Homeowners to benefit from redevelopment, says company behind initiative
An ambitious multi-year plan to breathe new life into Deerfoot Mall in north Calgary stands to benefit nearby homeowners in a big way, says the company behind the massive redevelopment.
In early 2016, Vancouver-based Shape Properties announced it would be transforming the decades-old property at Deerfoot Trail and 64th Avenue N.E. from a traditional closed mall into a state-of-the-art open shopping centre dubbed Deerfoot City, complete with everything from a restaurant campus to style district.
“For local property owners, Deerfoot City is nothing but a good story,” said Shape Properties executive vice-president Darren Kwiatkowski, whose company purchased the site from Ivanhoe Cambridge in 2011 for a reported $78 million.
“Having a centre like this only a short distance away is a great amenity. All you need to do is go visit the sales centers of new projects in whatever city you live in, and you’ll see them flagging shopping centres on their sales brochures of what’s nearby. It’s a big plus for the neighbourhood because regeneration is always good – new developments lead to more growth and renewal.”
Slated for completion by the first quarter of 2018, the 30-plus hectare Deerfoot City redevelopment will involve a transformation into a pedestrian-friendly shopping area, landscaped with outdoor pools, patios and bocce ball courts.
As part of the plan, retail space would more than double to 1.3 million square feet and also include a 250,000-square-foot office building. Already, the site has added a GoodLife Fitness location, retailers such as Fido, Rogers, Lenscrafters, EB Games and Flight Centre, as well as a number of quick-service restaurants on the north side of the property such as Smashburger, Booster Juice, McDonald’s, Quiznos and Menchies.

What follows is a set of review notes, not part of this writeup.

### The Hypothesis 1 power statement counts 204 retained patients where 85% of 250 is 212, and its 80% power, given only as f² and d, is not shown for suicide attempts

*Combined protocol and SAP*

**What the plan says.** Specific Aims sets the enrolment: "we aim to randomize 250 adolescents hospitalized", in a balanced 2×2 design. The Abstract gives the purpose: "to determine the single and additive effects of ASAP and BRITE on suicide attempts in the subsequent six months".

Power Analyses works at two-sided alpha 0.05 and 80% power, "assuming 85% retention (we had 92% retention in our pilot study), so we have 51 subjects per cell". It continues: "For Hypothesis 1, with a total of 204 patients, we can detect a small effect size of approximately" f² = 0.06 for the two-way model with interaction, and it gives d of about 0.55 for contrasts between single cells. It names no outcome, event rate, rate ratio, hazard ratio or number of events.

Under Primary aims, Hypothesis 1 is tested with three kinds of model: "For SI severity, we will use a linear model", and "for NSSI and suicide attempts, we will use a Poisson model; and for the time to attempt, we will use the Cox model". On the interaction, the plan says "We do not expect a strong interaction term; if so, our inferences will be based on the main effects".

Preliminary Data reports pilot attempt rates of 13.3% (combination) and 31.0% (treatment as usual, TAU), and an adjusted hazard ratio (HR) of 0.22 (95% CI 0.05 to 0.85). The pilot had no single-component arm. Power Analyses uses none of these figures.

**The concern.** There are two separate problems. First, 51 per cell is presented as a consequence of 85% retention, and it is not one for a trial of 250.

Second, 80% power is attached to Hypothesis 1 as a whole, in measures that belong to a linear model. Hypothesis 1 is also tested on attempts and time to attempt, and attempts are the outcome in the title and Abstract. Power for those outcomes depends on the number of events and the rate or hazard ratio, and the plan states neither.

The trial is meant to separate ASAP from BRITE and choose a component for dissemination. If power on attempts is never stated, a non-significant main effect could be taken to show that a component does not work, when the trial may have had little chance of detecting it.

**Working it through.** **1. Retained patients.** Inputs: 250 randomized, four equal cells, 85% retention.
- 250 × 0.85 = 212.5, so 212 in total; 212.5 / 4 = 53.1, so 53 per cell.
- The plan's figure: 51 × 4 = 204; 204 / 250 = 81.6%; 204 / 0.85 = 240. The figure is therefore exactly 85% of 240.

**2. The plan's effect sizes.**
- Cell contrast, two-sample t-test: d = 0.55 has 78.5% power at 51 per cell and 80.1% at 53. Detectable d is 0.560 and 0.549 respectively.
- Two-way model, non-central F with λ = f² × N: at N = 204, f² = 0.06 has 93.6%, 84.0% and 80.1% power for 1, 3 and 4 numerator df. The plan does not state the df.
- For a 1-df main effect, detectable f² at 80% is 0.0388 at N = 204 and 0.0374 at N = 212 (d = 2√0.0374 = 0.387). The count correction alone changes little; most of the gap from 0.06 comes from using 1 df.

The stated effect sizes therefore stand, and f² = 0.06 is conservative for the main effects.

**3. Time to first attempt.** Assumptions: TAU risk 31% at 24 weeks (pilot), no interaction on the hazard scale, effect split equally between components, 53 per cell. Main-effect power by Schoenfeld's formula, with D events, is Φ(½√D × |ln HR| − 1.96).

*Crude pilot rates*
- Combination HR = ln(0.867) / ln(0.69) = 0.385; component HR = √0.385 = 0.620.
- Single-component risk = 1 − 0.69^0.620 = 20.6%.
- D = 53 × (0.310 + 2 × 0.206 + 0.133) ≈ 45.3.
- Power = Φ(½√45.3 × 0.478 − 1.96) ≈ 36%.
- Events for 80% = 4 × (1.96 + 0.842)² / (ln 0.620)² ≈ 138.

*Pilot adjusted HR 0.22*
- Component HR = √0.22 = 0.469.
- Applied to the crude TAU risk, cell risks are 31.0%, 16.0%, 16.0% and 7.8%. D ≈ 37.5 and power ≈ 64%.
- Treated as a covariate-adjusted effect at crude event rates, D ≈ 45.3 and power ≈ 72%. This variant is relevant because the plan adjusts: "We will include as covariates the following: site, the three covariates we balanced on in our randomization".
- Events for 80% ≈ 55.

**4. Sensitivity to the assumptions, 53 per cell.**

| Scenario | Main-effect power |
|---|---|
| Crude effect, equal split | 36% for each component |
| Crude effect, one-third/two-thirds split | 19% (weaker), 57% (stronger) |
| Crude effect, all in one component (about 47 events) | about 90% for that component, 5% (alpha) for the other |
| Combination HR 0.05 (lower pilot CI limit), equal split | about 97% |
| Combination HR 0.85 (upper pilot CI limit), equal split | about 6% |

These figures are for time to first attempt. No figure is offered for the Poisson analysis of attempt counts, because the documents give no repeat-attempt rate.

An Original Joes location is expected to open next month, along with a Canadian Tire store this fall.
A major demolition of the mall to create the new high street is to begin this spring with completion in the fall of 2017.
In addition to bars, restaurants and spaces for live entertainment, the property will also feature several anchor tenants making their first foray into the Calgary marketplace.
Some of these retailers include the 70,000-square-foot Cabela’s, an outfitter of hunting, fishing and outdoor gear that opened last fall; and a two-storey, 50,000 square-foot entertainment complex from Cineplex Entertainment called the Rec Room – only the second of its kind in Canada when it opens in Calgary in December, after the first opens in Edmonton this spring.
“When the property became available for sale in 2011, we realized this was an incredible opportunity with a location second to none in the city,” said Kwiatkowski.
“From a regional perspective, it has the highest highway traffic count in Alberta with almost 130,000 commuters passing by on Deerfoot Trail every day. There’s easy access to the airport and a trade area of 930,000 people, all within a 20-minute drive.
Kwiatkowski noted the shopping centre was previously in decline over the last 20 years, going from an A to C class asset over its life cycle. The mall’s anchor tenant, Sears Canada, vacated the property in fall 2012.
And despite its ideal location, he said there was not a lot of interest in the property from anyone prior to Shape’s involvement.
“So we said, let’s do a major transformation,” said Kwiatkowski. “Let’s build something new while making use of existing buildings where we can, turning an enclosed mall into an urbanized lifestyle setting, Calgary had nothing of that nature – nothing street-front, pedestrian friendly or highly landscaped.”
The next phases of construction, to be completed over the next two and a half years, involve three components:
• A fashion-focused area called the style district.
• A restaurant campus of six or seven various offerings.
• A food market, inspired by a ski lodge, where visitors can rest and warm up in front of a fireplace.
Despite the ease and convenience of online shopping, Kwiatkowski believes the authenticity of trying on clothes or seeing that ring in person presents an advantage for brick-and-mortar retailers moving forward in Calgary, said Kwiatkowski.
“It’s not fun taking photos of yourself when you’re in your basement on the computer,” said Kwiatkowski. “People are still drawn to shopping centres because tenants are making their offerings experiential, through incorporating restaurants, recreation centres and other amenities into an everyday lifestyle.”
Looking forward, Kwiatkowski also does not anticipate the current downturn in Alberta impacting retailers’ appetite for developments such as Deerfoot City to wane.
“Retailers are being more deliberate about their decisions and most are taking a long-term view,” he said. “They’re making 10- and 20- year decisions. They don’t think Calgary is going away, and 2015 was a big year with the leasing we did.”